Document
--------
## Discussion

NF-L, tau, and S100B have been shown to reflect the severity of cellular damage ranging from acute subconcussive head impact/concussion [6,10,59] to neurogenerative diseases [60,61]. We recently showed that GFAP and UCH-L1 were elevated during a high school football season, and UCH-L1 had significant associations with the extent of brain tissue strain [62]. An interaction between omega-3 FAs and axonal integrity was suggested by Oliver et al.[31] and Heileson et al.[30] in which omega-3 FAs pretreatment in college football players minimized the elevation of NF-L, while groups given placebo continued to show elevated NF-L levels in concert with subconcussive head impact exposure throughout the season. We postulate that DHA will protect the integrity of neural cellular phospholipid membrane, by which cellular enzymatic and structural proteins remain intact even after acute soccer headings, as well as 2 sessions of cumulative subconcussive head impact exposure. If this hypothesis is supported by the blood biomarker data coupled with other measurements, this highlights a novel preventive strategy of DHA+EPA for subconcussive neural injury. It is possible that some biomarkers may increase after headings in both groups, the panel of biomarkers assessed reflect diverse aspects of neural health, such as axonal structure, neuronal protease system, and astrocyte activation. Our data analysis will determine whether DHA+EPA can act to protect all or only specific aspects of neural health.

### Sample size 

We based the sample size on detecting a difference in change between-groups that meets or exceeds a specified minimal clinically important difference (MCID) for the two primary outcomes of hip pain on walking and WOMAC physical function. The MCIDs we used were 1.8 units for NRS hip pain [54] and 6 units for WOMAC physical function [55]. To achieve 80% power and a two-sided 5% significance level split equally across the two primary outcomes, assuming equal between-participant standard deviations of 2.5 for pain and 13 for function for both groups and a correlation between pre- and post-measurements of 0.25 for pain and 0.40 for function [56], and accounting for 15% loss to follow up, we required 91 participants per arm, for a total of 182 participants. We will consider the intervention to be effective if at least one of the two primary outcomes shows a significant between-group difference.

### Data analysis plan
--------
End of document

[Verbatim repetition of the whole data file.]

## Discussion

NF-L, tau, and S100B have been shown to reflect the severity of cellular damage ranging from acute subconcussive head impact/concussion [6,10,59] to neurogenerative diseases [60,61]. We recently showed that GFAP and UCH-L1 were elevated during a high school football season, and UCH-L1 had significant associations with the extent of brain tissue strain [62]. An interaction between omega-3 FAs and axonal integrity was suggested by Oliver et al.[31] and Heileson et al.[30] in which omega-3 FAs pretreatment in college football players minimized the elevation of NF-L, while groups given placebo continued to show elevated NF-L levels in concert with subconcussive head impact exposure throughout the season. We postulate that DHA will protect the integrity of neural cellular phospholipid membrane, by which cellular enzymatic and structural proteins remain intact even after acute soccer headings, as well as 2 sessions of cumulative subconcussive head impact exposure. If this hypothesis is supported by the blood biomarker data coupled with other measurements, this highlights a novel preventive strategy of DHA+EPA for subconcussive neural injury. It is possible that some biomarkers may increase after headings in both groups, the panel of biomarkers assessed reflect diverse aspects of neural health, such as axonal structure, neuronal protease system, and astrocyte activation. Our data analysis will determine whether DHA+EPA can act to protect all or only specific aspects of neural health.

### Sample size 

We based the sample size on detecting a difference in change between-groups that meets or exceeds a specified minimal clinically important difference (MCID) for the two primary outcomes of hip pain on walking and WOMAC physical function. The MCIDs we used were 1.8 units for NRS hip pain [54] and 6 units for WOMAC physical function [55]. To achieve 80% power and a two-sided 5% significance level split equally across the two primary outcomes, assuming equal between-participant standard deviations of 2.5 for pain and 13 for function for both groups and a correlation between pre- and post-measurements of 0.25 for pain and 0.40 for function [56], and accounting for 15% loss to follow up, we required 91 participants per arm, for a total of 182 participants. We will consider the intervention to be effective if at least one of the two primary outcomes shows a significant between-group difference.

### Data analysis plan